Fifth Judicial District of TN


Introduction to the Fifth Judicial District of


Tennessee Veterans Treatment Court Program



Judge Michael Gallegos, Fifth Judicial District General Sessions Court, began the formation of a Veterans' Treatment Court (VTC) on January 12, 2015.  Judge Gallegos is working to identify Justice-Involved Veterans (JIV) out of a total 12,198 veterans in the District.  Partners in this work include the Blount County Law Enforcement, Judiciary and District Attorney General's office.  The goal is to have the Fifth Judicial District Veterans Treatment Court operational by summer 2015.
According to the Department of Veterans Affairs National Center for Veterans Analysis and Statistics, the Fifth Judicial District veteran population is 12,114 in 2015.


The national movement has helped create over 200 Veterans Treatment Courts in the United States.  In 2008, Honorable Robert Russell founded of the Buffalo Veterans Treatment Court and the VTC movement.  The program's focus is to address specific issues and problems unique to our military veterans.

The Daily Times, (Maryville, TN)
By Joel Davis

DATE: March 25, 2015

gallegos_mikeBlount County has one last piece of the puzzle to put in place before it can have a completely operational Veterans Treatment Court.

Division II General Sessions Judge Michael A. Gallegos told the County Budget Committee on Monday that fully funding the Fiscal Year 2015-16 budget request for the existing Drug Court program will let the nascent veterans program kick into gear.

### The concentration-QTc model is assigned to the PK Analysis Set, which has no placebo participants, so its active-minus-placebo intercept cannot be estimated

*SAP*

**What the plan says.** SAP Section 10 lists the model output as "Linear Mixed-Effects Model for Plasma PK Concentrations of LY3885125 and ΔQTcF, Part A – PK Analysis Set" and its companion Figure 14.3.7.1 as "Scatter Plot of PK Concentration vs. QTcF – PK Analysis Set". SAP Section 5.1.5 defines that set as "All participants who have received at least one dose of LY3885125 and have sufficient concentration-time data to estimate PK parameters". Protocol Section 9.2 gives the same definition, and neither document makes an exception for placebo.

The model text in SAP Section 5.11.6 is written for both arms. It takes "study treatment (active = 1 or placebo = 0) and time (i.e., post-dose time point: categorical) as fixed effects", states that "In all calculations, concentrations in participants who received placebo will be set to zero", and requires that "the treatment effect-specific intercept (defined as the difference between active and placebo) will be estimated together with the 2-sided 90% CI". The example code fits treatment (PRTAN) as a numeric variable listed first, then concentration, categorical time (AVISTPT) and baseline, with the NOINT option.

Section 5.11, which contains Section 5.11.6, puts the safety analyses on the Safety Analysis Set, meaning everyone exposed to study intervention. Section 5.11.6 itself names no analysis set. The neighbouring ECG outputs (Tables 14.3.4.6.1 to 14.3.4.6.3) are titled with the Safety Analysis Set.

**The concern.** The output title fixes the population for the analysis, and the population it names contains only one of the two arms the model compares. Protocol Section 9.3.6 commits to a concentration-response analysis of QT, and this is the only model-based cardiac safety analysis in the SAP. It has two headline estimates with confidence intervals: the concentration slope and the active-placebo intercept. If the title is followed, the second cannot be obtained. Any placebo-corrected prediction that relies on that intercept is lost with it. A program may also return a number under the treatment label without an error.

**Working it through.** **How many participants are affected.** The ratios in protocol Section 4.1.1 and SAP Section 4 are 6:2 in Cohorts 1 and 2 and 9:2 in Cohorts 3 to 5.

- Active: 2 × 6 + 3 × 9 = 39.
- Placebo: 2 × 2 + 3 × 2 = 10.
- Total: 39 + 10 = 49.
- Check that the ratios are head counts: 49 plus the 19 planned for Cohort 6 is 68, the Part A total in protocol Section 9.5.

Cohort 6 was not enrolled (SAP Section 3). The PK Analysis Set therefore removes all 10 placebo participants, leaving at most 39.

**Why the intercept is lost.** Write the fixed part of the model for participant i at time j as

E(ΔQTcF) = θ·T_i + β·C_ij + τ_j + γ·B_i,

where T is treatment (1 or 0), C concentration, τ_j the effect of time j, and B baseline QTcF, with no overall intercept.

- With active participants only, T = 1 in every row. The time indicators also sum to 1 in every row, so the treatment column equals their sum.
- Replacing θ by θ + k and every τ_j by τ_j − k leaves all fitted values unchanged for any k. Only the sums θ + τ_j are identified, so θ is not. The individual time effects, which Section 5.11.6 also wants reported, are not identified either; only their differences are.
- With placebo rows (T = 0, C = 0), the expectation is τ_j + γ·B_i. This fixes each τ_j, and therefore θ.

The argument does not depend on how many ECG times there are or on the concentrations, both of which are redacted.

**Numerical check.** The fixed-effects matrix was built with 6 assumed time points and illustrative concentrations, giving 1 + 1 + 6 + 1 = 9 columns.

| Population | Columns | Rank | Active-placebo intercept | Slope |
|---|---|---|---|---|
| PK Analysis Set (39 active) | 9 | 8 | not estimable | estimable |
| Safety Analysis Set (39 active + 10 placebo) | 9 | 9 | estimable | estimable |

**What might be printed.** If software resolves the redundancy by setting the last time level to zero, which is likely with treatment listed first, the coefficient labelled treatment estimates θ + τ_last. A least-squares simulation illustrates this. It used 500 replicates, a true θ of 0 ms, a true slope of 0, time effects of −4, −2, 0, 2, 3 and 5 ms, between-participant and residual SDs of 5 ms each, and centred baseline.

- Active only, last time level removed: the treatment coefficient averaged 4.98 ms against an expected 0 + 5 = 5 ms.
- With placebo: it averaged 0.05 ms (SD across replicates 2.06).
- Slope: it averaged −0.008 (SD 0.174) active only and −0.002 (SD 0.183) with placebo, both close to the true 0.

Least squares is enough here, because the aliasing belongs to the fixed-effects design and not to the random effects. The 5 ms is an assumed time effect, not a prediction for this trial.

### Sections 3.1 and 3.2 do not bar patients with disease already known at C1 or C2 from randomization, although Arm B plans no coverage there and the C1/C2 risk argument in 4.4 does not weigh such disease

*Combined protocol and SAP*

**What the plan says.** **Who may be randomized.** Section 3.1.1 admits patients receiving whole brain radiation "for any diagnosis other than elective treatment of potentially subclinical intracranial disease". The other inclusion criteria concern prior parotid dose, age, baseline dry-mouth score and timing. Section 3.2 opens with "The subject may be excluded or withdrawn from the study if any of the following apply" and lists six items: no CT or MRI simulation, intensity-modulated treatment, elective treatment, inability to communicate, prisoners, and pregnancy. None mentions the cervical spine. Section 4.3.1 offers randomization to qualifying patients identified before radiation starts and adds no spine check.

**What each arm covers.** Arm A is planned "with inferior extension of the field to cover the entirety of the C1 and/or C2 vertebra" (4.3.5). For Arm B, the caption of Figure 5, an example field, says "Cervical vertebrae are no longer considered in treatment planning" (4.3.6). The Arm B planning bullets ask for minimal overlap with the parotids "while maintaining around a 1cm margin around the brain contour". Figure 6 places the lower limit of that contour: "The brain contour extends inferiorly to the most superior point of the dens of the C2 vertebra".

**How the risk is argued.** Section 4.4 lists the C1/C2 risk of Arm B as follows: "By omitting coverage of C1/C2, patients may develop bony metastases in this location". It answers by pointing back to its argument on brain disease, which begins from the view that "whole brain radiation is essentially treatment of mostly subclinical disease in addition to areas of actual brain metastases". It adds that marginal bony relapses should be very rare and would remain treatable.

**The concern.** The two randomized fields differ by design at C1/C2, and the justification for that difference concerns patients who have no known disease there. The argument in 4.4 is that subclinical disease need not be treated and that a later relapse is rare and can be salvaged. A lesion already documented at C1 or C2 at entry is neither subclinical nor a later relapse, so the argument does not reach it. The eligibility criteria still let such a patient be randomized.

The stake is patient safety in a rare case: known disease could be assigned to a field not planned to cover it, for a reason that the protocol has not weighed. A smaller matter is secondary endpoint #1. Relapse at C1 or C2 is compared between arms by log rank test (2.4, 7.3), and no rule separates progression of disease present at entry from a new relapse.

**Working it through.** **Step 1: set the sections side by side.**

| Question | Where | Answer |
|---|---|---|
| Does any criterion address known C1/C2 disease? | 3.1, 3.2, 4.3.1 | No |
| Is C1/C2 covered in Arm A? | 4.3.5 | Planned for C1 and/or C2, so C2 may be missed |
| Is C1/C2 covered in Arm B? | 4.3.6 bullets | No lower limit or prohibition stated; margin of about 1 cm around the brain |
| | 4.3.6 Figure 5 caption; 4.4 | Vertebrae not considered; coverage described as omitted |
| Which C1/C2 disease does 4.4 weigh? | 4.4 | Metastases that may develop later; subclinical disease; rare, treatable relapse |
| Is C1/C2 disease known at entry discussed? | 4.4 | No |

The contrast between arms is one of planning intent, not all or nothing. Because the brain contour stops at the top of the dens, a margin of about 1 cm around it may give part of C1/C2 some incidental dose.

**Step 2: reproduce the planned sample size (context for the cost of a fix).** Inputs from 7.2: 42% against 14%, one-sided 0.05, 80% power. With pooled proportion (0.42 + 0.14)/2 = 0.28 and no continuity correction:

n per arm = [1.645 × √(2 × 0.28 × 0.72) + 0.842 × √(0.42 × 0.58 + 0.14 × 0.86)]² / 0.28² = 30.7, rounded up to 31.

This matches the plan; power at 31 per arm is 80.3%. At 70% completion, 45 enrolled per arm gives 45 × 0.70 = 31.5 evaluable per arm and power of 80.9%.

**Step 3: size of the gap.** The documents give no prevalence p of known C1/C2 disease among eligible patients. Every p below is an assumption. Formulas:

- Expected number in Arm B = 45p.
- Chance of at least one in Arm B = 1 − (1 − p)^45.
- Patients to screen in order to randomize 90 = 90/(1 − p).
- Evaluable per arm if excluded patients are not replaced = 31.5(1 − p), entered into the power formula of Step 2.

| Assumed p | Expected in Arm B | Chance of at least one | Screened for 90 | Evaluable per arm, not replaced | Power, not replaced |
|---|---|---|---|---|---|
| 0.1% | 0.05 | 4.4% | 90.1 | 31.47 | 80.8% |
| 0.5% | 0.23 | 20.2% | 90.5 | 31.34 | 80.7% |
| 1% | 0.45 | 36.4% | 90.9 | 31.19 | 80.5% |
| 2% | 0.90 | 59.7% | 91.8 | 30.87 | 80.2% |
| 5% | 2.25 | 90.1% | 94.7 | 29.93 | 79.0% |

”All that we lack to forming a fully functioning veterans court is the county’s participation,” he said during a telephone interview on Tuesday. “I have already spoken with and have commitments to participate from the appropriate state and federal agencies.”

Click here to read the full article

Other members of the VTC team assisting Judge Gallegos in this work:

      • John E. Patrick, Network Director, Department of Veterans Affairs (VA) VISN 9  
      • Dr. Cecilia Farina-Morin, Chief Mental Health Officer, VA VISN 9
      • Robert "Rob" Campbell, Deputy Mental Health Manager, VA VISN 9
      • Joe Schoeck, Health System Specialist, Staff Assistant to the Network Director VISN 9
      • Lorenza Wills, Assistant Commissioner, Tennessee Department of Veterans Affairs
      • Charlene Ehret, Medical Center Director, VA, Mountain Home
      • Dr. Patrick Sloan, Deputy Assistant Chief of Staff Mental
      • Torrie Dorschug, Veterans Justice Outreach Specialist
      • Ron Hanaver, Knox County VTC Director
      • Nathan Weinbaum, Blount County Veterans Service
      • The Knoxville Regional Veterans Mental Health Council
      • Legacy Peer Support Group
      • The East Tennessee Veterans’ Treatment Court Committee 
      • Vet to Vet Tennessee
      • Dave Telando, Dennis Lovin,  Luanne Lovin, Ed Junod, Fifth Judicial District VTC veteran mentors and Blount County residents

First Published VTC Study Shows Incredible Success!

Justice For Vets LogoThe Community Mental Health Journal has released the first published study on Veterans Treatment Court and the results are outstanding. Researchers from the Ohio Department of Mental Health and Addiction Services tracked 86 veterans involved with Veterans Treatment Court, all of whom were diagnosed with Post Traumatic Stress Disorder (PTSD). They found that 89.5% remained arrest-free during their time in the program and concluded that the veterans participating in Veterans Treatment Court experienced significant improvement with depression, PTSD and substance abuse as well as with critical social issues including housing, emotional wellbeing, relationships, and overall functioning.